You don’t have to be in second grade to enjoy a San Francisco park.
That’s the message 150 laughing and scampering kids had March 2 for Mayor London Breed and other dignitaries who, having graduated from swings and slides, still enjoy a good urban play haven like the Turk-Hyde Mini Park, which reopened after an 11-month, $1.7 million makeover.
Veritas founder Yat-Pang Au talks with Mark Gayapa, who grew up in the Tenderloin and lives in a Veritas-owned building, and his daughter, Aquamarie, at the mosaic tile bench.
Renovations feature new playground equipment, landscaping, tables and a bold mosaic bench created by noted Berkeley artist Wilma Wyss and commissioned by Veritas Investments. The bench highlights native pollinators, butterflies and the plants that support them.
Mark Gayapa, who grew up in the Tenderloin and lives in a Veritas-owned apartment, brought his young daughter, Aquamarie, to the opening. “I’m proud of this,” said the father of two. “We need more parks to keep kids out of trouble.”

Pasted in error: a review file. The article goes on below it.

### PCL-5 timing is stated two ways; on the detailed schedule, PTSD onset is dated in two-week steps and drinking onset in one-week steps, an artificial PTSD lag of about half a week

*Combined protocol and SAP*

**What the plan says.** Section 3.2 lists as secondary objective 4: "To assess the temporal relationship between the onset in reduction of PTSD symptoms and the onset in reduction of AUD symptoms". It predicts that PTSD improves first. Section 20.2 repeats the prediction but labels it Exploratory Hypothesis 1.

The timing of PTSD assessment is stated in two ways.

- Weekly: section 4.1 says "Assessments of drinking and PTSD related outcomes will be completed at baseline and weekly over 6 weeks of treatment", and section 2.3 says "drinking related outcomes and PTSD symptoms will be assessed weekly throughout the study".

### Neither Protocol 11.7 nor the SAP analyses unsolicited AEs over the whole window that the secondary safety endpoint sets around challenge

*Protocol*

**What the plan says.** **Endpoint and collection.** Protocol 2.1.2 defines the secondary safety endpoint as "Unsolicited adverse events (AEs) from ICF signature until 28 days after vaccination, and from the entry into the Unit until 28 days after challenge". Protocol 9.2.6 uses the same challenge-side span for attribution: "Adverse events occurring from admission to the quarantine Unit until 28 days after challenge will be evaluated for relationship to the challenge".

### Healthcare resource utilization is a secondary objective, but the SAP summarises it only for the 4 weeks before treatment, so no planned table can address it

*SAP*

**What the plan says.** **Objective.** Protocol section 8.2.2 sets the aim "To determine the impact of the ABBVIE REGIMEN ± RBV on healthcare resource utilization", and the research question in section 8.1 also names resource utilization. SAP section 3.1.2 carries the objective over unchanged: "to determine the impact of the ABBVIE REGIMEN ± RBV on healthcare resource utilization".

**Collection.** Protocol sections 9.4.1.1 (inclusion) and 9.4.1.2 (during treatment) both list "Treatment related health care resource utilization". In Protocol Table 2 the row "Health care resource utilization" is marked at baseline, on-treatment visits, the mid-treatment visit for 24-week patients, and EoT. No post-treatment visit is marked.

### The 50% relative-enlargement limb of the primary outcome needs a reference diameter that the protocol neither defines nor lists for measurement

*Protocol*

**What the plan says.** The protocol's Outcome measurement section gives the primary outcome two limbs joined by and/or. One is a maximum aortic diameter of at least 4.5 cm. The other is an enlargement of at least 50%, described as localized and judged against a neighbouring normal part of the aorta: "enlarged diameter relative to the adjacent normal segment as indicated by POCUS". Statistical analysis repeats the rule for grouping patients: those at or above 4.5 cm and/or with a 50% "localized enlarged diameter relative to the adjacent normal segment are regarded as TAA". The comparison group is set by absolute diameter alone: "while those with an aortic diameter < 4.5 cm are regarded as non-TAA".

Andy S. a fifth-grader at Tenderloin Community School, eyed the bench swings. “I really like them. You can play on them with your friends,’’ he said, bouncing near the slide.
As a siren blared, Breed welcomed the grown-ups to the urban oasis in the warm late-winter breeze. “The kids need a safe and clean place to play,” Breed said amid the giddy shouting students. “Look how happy they are!”
Mosaic artist Wilma Wyss works on the installation of the Turk-Hyde Mini Park bench.
The mosaic bench is part of Veritas’ mission to improve San Francisco neighborhoods for both residents and native species. “This mosaic bench and natural habitat complements the 11-story monarch butterfly mural three blocks up at 455 Hyde,” Jeff Jerden of Veritas said. “We are thrilled to have been part of this wonderful addition to the neighborhood.”
Using 100 different colors of high-quality tiles, Wyss spent two months creating the mural at her Berkeley studio. “I researched local butterflies and plants,” she said. “I tried to render the butterflies accurately so they could be identified; the plants are a bit more abstract.”
Wyss and her crew then moved the mural’s 35 pieces to the park, assembling and grouting the sections.
“I love working with environment themes as well as the education aspects. I’m thrilled to have it in a park used by kids,” said Wyss, noting that she will have additional mosaic art debut this spring at nearby Sergeant John Macaulay Park.
The engaging bench and the eye-catching mural are some of the steps Veritas is taking to encourage the expansion of living space for endangered pollinating insects. Efforts include influencing the city to change planting plans at both parks to be 100 percent pollinator friendly and redoing the rear garden at 455 Hyde – home of the national migrating mural.